In the meantime, an incident in connection with the Russian entry is worth repeating. In the next camp our friend, Major Boon, hearing the news being passed around their camp about Russia’s move, demanded of one of his stooges the sources of the news and declared that there must be a radio in camp. Giving his Sergeant-Major orders to search the camp for the radio, Boon immediately hot-footed it for the Jap guardhouse and asked the camp commandant if he had heard the news, adding apologetically that the whole camp was discussing it but that he had no idea how the news managed to get in. Another story that comes in, whether it has any bearing on the above or not, we can’t say, and this one says that Jubilee Building, which serves as barracks for the guard, was raided by the camp commandant and a radio found. What a nice situation if it should so happen that Boon’s action was responsible for the search. Still another story which concerns the Formosans and which can be more readily believed is one which says that Lieutenant Wada walked into the Jubilee to find the guards clapping one another on the back and showing general signs of jubilation on receipt of the Russian news…Nothing more. We must wait to see what turns up from the newest rumour. And if it’s someone’s idea of a joke – well, I’m afraid I’m losing my sense of humour.
A sidelight story concerning two of the guards came to light this morning. It appears that eleven of the sentries decided to go downtown last night and “hopped the fence” (they are almost as much prisoners as we are). Coming back some time during the night they either expected the current to be shut off or forgot about it completely, with the result that two of them were electrocuted. From what we can learn, the remaining nine are still outside after that bit of discouragement.
I have just heard the text of Molotov’s speech on the Russian declaration of war. Quite a masterpiece. Significant to us is the fact that the Japs had asked for the terms which resulted in the nine-point manifesto.
August 12 – (Sunday)
Another day and the “finish” rumour still persists. The returning work party tonight says that four sources confirmed the news today. To quote one of the Portuguese who met, or rather saw from a short distance, his wife who said “It’s all over”. But still no official confirmation. My personal opinion is that we won’t hear anything until our people get here to take over administration, that is if it’s true. I’m inclined to bite, myself. Our news sources give us the dope that the Ruskies penetrated one hundred kilometres into Manchukuo by the afternoon of the 9th, and also that the new atomic bombs are creating havoc wherever they’re used. Rumours are circulating too that the Kwantung Army (Manchukuo) had surrendered en bloc so, whether our local news of the finish is correct or not, all the indications point to demoralization that needs very little for its completion. If it hasn’t happened yet, it’s certainly in the cards to happen very, very shortly. The reaction in camp is featured chiefly by indecision. People are afraid to believe, they’ve been bitten before and there’s so much at stake this time that everyone is a bit shy. Personally, I’m a sucker. I’m going for it, hook, line and sinker.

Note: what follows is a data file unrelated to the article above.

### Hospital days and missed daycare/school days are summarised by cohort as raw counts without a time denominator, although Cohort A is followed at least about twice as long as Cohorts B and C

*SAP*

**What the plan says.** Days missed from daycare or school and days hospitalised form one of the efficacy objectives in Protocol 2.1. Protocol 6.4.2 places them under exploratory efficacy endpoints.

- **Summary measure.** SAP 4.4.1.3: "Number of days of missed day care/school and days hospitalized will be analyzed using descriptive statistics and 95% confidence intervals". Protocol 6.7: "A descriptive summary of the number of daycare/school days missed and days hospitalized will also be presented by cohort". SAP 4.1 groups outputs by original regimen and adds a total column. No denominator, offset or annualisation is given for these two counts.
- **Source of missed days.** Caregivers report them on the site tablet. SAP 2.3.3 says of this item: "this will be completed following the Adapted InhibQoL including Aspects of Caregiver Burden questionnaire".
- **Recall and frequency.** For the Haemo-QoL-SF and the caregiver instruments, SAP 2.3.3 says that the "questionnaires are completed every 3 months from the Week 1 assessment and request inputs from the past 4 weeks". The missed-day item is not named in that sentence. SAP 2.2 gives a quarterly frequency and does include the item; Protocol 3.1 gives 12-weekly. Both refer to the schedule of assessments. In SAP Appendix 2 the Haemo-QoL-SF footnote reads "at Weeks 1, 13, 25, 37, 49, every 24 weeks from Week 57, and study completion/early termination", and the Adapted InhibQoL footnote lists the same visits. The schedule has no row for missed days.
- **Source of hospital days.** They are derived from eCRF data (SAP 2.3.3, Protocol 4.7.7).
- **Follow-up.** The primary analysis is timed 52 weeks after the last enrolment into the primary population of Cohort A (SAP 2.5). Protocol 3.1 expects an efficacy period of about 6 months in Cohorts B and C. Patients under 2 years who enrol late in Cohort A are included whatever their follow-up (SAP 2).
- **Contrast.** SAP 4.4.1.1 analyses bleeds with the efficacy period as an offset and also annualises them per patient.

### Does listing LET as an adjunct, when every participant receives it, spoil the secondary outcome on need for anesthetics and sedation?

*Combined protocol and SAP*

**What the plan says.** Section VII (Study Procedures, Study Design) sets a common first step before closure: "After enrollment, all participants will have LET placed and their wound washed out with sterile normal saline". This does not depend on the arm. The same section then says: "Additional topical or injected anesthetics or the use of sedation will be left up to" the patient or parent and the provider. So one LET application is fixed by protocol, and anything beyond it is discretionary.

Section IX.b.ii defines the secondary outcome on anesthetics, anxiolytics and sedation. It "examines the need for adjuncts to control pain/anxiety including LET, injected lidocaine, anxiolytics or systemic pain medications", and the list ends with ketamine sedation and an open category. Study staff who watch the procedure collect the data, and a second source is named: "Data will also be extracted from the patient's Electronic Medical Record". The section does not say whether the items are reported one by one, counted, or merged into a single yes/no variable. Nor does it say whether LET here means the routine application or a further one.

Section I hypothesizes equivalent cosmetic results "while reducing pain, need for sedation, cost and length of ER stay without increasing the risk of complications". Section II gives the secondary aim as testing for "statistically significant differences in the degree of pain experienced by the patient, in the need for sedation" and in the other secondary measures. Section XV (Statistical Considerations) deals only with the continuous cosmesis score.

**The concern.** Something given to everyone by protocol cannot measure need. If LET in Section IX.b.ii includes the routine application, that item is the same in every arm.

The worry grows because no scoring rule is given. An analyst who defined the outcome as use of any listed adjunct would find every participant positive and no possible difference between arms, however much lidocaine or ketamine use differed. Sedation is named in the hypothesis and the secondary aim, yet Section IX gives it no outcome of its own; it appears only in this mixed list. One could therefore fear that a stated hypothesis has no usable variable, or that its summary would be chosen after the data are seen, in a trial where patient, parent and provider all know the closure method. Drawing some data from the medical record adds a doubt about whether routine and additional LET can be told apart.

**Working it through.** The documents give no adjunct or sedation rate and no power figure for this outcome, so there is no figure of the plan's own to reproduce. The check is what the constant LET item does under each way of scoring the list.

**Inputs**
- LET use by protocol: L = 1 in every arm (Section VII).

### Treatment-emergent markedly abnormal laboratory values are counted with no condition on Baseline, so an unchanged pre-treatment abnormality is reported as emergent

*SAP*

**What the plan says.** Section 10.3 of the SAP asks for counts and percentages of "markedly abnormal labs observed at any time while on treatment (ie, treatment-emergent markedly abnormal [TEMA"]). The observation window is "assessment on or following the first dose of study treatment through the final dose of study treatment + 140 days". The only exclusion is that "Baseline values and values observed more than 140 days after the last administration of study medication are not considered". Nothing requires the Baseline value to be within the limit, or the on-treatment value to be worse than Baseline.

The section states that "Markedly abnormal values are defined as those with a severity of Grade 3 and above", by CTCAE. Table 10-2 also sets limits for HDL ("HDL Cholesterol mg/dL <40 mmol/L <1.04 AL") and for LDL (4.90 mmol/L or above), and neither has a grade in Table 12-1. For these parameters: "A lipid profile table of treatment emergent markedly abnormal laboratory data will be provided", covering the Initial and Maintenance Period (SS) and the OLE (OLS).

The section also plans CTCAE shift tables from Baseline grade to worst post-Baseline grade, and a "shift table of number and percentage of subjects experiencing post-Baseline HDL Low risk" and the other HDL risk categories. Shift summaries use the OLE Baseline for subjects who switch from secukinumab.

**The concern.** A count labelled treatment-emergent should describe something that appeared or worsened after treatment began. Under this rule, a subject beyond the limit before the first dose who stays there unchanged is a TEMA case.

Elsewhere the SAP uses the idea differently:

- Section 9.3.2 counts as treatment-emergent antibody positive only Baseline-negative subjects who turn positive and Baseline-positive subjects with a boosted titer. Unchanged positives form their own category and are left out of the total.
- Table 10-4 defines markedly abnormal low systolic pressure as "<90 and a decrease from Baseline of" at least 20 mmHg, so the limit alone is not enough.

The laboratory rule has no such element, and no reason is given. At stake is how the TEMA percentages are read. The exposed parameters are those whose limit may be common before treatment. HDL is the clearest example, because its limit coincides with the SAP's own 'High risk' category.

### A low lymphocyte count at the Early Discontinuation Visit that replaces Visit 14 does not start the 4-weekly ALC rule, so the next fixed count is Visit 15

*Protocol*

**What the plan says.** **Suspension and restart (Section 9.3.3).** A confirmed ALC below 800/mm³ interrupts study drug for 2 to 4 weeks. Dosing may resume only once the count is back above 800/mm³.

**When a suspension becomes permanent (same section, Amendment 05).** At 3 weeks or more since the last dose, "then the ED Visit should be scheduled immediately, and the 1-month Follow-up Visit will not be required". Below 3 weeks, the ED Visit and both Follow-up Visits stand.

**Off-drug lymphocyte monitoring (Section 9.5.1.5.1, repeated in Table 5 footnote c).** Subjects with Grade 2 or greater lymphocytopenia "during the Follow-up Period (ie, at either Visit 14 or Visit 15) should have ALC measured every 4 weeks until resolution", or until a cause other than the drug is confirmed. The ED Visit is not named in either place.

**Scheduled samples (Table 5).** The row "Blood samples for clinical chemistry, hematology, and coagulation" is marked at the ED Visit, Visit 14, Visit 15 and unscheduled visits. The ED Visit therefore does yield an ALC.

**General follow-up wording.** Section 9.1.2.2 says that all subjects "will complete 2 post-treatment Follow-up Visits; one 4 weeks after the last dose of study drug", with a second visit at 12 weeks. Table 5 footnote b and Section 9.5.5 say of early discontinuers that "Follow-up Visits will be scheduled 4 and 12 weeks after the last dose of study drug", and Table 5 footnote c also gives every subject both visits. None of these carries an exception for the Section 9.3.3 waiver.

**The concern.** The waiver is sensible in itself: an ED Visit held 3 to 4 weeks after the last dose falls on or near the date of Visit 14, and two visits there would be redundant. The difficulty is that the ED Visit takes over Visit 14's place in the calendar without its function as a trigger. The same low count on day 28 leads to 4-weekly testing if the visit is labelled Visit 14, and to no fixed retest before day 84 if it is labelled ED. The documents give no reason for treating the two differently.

August 14 – (Tuesday)
Still nothing official on the big news. People, in the main still are chary about accepting things as they appear to be. A “flap” early this morning has influenced a great many who were wavering on the brink. This latest bit is that (1) Armistice declared on the 10th. (2) The Emperor committed suicide. (3) August 15this said to be the date on which the “taking over” will commence. We are cautioned not to be alarmed if we should hear firing, since units of the fleet are expected in and will probably fire a salute….
Last night’s work party reaffirmed the general information already divulged by parties of the last few days. The most solid of this latest crop is one in which the mother of one of the work party lads said, “It’s all over. They have surrendered”. We heard last night that the information was to be officially broadcast from Chungking at three p.m. yesterday, from Manila at seven p.m. and from Moscow at 3 a.m. this morning. Well, if this is a hoax there are certainly a flock of people outside (and in) who have been taken in. I forgot to mention that Col. Toc gave us a half-hour notice that he was to inspect yesterday and asked that arrangements be made for a conference with our O.C. Colonel White. Although he failed to show up, he (and this is most unusual) phoned offering his apologies. I might mention that our people have been vainly endeavouring for over two years to get a conference with “his nibs”.
Our camp officials seem to be placing some credence in the rumours, for we hear that we are to have pork killed for tomorrow.
August 15 – (Wednesday)
Well, still we wait! Everyone’s spirits are down considerably from yesterday’s peak. Many people were so convinced yesterday that wherever one went industrious souls could be seen polishing brass, getting out uniforms and packing kits. Whether or not our imaginations play us false, we can’t say, but it does seem to us that the town is ominously quiet. The usual noisy clatter of Chinese street life has been inaudible to us these last couple of days.